At the end, however, the Bulgarian ethnos emerges as victorious by virtue of its sheer survival capacity. This historic context and the conception of the Bulgarian ethnos as an extremely stable formation naturally precludes an evaluation of the large number of Greek and Turkish culture traits which must have penetrated Bulgarian village communities at one time or another. Further, the Bulgarian ethnos is considered to be a highly original historic formation, somewhat self-contained, which excludes the need for comparisons with neighboring cultures as is more common in a historically oriented regional cultural approach. This ontogenetic conception of the Bulgarian ethnos is in harmony with the critique and rejection of diffusionism as stated earlier.

Interesting is the analysis of the Bulgarian National Revival movement. It emerges at the beginning of the 19th century (and possibly earlier) in the context of rapidly developing capitalist relations replacing the previous feudal forms. Here the notion of ethnos is abandoned and replaced by the concept of nation. Expanding production and accumulation, and intensified trade within the Balkans and beyond, led to the embryonic formation of a Bulgarian bourgeoisie which became active in the struggle for national liberation from the Ottomans. The bourgeoisie led, and the masses followed in an increasingly assertive manner. The development of a common literary language comprehended by everybody, the appearance of popular publications in that language and the emergence of pre-occupations and elaborations related to Bulgarian history, all led to the constitution of a strong Bulgarian national consciousness. This conscious identity placed stress on its Slavic roots and the brotherhood of Slavic nations. With the founding of the new Bulgarian state in 1878 capitalist relations were firmly established and at the same time class struggles intensified. Against all odds the Bulgarian Communist Party led the proletariat directly to the revolution of September 9, 1944. The communist state became the benevolent sponsor of the magnificent Bulgarian culture under socialism. The meaning of history is clear; the sequence feudalism (Ottoman slavery), capitalism (class exploitation), socialism (“Golden Age”) provides the framework for understanding the final liberation of the masses. The progress implied in the sequence is logical, necessary and inevitable, and represents essentially a local autonomous development, although foreign help from tsarist Russia and the Soviet Union is duly acknowledged. It is this local developmental sequence, heavy with value judgements and a Slavophilia centered in the far north, with which Bulgarian ethnographers are invited to labor.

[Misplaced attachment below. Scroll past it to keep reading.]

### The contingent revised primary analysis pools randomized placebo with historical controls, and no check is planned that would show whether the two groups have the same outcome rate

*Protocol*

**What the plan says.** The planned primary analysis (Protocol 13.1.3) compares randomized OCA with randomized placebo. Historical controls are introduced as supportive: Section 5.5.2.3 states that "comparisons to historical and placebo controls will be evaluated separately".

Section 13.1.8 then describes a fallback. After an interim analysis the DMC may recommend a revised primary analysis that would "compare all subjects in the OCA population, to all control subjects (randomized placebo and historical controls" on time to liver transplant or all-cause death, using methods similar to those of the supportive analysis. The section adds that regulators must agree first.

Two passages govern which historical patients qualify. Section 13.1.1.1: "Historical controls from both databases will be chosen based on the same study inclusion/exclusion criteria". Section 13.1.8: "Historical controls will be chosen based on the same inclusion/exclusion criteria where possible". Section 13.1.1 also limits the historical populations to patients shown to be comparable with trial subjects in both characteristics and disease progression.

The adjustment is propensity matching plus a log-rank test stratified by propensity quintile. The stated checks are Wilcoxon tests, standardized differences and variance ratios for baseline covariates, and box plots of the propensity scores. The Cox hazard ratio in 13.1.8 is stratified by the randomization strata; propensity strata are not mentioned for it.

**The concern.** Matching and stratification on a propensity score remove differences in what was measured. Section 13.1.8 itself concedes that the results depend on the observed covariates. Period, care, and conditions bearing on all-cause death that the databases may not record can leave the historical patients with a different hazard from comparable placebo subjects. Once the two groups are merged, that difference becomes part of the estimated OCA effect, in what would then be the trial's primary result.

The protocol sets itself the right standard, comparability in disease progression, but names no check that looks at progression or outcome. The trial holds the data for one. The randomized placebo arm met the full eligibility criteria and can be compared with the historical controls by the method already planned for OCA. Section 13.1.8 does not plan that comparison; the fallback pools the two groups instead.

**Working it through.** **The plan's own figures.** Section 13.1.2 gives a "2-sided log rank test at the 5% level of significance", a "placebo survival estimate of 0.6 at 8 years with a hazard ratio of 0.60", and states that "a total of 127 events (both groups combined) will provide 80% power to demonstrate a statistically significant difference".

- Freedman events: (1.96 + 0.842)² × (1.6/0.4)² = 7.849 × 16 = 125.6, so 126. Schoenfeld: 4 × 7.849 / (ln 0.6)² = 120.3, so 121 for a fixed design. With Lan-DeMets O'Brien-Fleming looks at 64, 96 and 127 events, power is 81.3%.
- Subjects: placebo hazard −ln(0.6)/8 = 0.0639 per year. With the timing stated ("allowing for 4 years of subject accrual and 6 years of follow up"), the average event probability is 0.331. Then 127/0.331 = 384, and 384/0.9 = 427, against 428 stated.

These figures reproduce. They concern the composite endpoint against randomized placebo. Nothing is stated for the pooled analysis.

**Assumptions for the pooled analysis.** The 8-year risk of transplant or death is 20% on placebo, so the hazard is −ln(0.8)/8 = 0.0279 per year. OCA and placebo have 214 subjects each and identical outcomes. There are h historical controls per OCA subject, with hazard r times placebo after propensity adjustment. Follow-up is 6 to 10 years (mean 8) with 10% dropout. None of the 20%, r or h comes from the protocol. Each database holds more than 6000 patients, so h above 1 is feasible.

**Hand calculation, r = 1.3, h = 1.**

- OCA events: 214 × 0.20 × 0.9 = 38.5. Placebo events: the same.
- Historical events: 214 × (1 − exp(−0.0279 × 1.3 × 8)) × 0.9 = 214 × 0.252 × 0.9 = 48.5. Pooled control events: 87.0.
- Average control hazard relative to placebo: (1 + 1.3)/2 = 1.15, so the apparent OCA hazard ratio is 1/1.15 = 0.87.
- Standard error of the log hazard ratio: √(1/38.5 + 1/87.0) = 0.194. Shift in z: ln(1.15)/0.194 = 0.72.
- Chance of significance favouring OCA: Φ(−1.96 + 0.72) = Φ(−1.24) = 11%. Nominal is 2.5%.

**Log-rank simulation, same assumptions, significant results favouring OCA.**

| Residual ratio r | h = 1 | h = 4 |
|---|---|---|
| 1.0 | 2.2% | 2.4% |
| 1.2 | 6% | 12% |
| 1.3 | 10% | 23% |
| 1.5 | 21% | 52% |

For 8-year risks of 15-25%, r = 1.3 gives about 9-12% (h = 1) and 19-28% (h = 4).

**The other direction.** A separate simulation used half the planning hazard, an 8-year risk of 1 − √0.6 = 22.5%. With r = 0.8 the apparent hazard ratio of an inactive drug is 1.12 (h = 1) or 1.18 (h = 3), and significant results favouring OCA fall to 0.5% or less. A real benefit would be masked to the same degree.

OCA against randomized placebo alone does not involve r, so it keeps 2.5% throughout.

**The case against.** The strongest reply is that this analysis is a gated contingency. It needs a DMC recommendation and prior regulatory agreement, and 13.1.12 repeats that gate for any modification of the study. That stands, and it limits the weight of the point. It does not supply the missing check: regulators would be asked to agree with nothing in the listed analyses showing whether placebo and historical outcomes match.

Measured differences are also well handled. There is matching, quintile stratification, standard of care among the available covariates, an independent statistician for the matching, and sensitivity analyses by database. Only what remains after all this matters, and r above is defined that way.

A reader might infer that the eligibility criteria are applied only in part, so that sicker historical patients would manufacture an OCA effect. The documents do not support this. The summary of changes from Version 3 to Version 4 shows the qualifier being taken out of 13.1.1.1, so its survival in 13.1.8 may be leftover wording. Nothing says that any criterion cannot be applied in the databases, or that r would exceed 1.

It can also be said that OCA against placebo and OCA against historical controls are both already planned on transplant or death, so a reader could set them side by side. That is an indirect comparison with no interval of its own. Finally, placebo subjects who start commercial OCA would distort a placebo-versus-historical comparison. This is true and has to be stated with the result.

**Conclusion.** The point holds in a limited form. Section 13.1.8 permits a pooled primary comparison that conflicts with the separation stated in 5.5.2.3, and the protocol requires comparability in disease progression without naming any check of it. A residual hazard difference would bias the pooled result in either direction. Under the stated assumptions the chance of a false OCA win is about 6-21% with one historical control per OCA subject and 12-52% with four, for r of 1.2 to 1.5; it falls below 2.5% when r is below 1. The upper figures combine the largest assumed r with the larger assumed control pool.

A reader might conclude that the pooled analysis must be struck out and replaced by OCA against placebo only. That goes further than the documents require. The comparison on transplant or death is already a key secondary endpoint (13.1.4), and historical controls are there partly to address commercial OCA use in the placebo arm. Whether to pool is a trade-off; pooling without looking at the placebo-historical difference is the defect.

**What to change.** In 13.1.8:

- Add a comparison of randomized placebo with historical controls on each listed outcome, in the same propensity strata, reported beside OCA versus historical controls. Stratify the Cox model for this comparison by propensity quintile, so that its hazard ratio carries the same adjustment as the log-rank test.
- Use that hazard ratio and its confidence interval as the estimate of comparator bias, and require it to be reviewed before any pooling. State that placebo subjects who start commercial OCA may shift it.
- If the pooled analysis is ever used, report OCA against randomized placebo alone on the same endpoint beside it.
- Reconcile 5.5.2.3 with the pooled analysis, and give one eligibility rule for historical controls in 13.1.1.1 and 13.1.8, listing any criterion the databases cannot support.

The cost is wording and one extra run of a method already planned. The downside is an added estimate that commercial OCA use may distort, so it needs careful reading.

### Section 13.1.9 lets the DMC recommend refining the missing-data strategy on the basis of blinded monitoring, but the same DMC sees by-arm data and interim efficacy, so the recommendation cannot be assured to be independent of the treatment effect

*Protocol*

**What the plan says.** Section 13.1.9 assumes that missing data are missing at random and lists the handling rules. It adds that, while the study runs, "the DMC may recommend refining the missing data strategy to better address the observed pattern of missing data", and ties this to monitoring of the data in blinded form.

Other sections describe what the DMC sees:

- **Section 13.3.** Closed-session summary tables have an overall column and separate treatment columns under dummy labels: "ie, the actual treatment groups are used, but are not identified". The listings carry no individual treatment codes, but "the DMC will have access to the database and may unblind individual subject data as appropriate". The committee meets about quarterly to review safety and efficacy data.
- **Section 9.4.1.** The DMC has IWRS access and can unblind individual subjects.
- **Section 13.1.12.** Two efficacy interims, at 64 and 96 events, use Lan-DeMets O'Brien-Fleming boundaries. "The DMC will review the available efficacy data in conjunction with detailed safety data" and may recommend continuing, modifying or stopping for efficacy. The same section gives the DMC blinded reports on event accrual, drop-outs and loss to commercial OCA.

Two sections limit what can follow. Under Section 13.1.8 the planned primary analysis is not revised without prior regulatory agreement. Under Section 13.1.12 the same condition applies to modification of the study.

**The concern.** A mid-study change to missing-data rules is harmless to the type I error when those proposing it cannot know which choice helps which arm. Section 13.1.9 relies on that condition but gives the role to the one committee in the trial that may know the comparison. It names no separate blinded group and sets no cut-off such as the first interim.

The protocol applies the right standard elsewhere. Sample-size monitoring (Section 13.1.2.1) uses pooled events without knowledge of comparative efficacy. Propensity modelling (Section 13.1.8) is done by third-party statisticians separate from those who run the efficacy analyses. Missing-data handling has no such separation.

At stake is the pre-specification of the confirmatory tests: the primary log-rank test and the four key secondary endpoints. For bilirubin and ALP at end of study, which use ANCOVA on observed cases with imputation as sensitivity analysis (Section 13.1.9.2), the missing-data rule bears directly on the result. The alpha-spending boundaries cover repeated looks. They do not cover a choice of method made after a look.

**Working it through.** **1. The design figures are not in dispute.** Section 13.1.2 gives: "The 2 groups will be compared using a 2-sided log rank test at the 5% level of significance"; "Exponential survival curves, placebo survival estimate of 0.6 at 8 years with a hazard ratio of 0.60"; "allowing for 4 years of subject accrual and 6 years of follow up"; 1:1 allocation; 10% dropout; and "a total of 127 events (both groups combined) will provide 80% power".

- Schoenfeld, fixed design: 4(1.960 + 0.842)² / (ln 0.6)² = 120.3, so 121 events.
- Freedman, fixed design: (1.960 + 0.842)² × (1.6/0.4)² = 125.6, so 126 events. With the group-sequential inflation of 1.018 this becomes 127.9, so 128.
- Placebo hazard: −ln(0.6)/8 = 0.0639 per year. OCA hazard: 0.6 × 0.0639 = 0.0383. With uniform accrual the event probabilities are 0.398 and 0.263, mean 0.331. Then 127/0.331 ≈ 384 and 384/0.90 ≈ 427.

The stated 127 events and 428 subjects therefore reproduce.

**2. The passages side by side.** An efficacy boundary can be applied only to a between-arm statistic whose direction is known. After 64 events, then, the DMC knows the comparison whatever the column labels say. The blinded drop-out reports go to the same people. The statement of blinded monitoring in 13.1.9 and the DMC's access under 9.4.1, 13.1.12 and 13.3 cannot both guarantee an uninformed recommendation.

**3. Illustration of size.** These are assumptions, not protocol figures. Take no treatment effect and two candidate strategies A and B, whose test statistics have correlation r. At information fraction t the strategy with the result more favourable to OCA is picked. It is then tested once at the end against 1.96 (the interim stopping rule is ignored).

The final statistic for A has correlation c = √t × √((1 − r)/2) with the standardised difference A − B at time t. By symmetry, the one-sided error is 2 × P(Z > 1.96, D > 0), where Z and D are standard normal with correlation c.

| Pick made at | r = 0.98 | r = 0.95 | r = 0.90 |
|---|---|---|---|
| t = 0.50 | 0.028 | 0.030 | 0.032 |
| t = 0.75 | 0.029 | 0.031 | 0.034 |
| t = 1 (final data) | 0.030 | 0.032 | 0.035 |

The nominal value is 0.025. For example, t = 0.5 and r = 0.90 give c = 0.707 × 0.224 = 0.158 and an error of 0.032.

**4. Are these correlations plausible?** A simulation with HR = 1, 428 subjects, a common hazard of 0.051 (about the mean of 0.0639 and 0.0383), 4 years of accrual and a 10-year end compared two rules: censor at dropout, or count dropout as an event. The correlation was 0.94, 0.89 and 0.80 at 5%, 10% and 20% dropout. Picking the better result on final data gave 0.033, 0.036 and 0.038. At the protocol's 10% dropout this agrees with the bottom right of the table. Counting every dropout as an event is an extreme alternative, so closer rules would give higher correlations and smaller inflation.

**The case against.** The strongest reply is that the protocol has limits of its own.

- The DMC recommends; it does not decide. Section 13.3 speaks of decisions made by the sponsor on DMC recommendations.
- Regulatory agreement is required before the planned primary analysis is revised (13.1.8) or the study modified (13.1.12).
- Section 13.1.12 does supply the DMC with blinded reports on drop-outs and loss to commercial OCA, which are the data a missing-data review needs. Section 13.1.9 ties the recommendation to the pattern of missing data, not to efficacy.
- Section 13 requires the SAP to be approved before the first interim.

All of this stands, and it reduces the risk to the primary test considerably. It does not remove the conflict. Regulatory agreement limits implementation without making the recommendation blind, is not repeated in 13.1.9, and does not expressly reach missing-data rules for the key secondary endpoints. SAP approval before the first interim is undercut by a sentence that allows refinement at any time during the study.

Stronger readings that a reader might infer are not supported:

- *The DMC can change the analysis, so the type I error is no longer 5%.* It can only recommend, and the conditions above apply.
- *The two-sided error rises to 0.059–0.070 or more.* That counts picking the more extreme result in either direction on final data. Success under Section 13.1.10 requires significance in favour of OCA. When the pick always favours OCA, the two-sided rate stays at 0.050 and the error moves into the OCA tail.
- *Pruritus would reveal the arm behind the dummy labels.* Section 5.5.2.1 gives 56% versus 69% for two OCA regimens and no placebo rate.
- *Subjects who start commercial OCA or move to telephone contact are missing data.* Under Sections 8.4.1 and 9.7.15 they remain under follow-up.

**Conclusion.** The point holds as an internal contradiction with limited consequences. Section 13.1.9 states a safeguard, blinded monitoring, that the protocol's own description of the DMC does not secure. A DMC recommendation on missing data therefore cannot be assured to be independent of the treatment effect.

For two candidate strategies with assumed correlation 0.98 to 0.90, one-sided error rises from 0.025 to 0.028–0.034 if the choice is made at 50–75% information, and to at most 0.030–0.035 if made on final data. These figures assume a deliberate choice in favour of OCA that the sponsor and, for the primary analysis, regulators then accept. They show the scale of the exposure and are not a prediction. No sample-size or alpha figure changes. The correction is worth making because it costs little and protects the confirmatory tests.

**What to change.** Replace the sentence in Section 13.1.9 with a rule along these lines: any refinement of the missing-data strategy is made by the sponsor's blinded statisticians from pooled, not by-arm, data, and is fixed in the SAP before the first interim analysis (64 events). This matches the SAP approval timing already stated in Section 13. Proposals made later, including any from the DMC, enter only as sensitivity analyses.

The application of the ideological programme was multi-faceted. First, the pedagogical task of ethnography was to instill socialist patriotism (vol. I: 6) and national pride. Through ethnographic knowledge the masses (and essentially the young) were expected to develop affection and admiration for the past of their fatherland and to resist foreign reactionary and national nihilistic influences. In the context of the developed socialist society ethnography was to play a key role in the patriotic education of the masses.

Second, it was extremely important to proceed with a sort of “cleansing” of ethnographic and folkloric materials. These, as vestiges of the past, often contained elements of religion and a religious world-view of a people living in darkness. Ethnographers were requested to remove these “parasitic” traits from the folk rituals, festivities, and beliefs, and render to them their “rational” meaning. The theoretical point behind these recommendations was the rejection of any “natural” links between ethnicity (narodnost) and religion. All references to religion had to be removed from the ethnographic record, ethnography should be made clean and “rational”.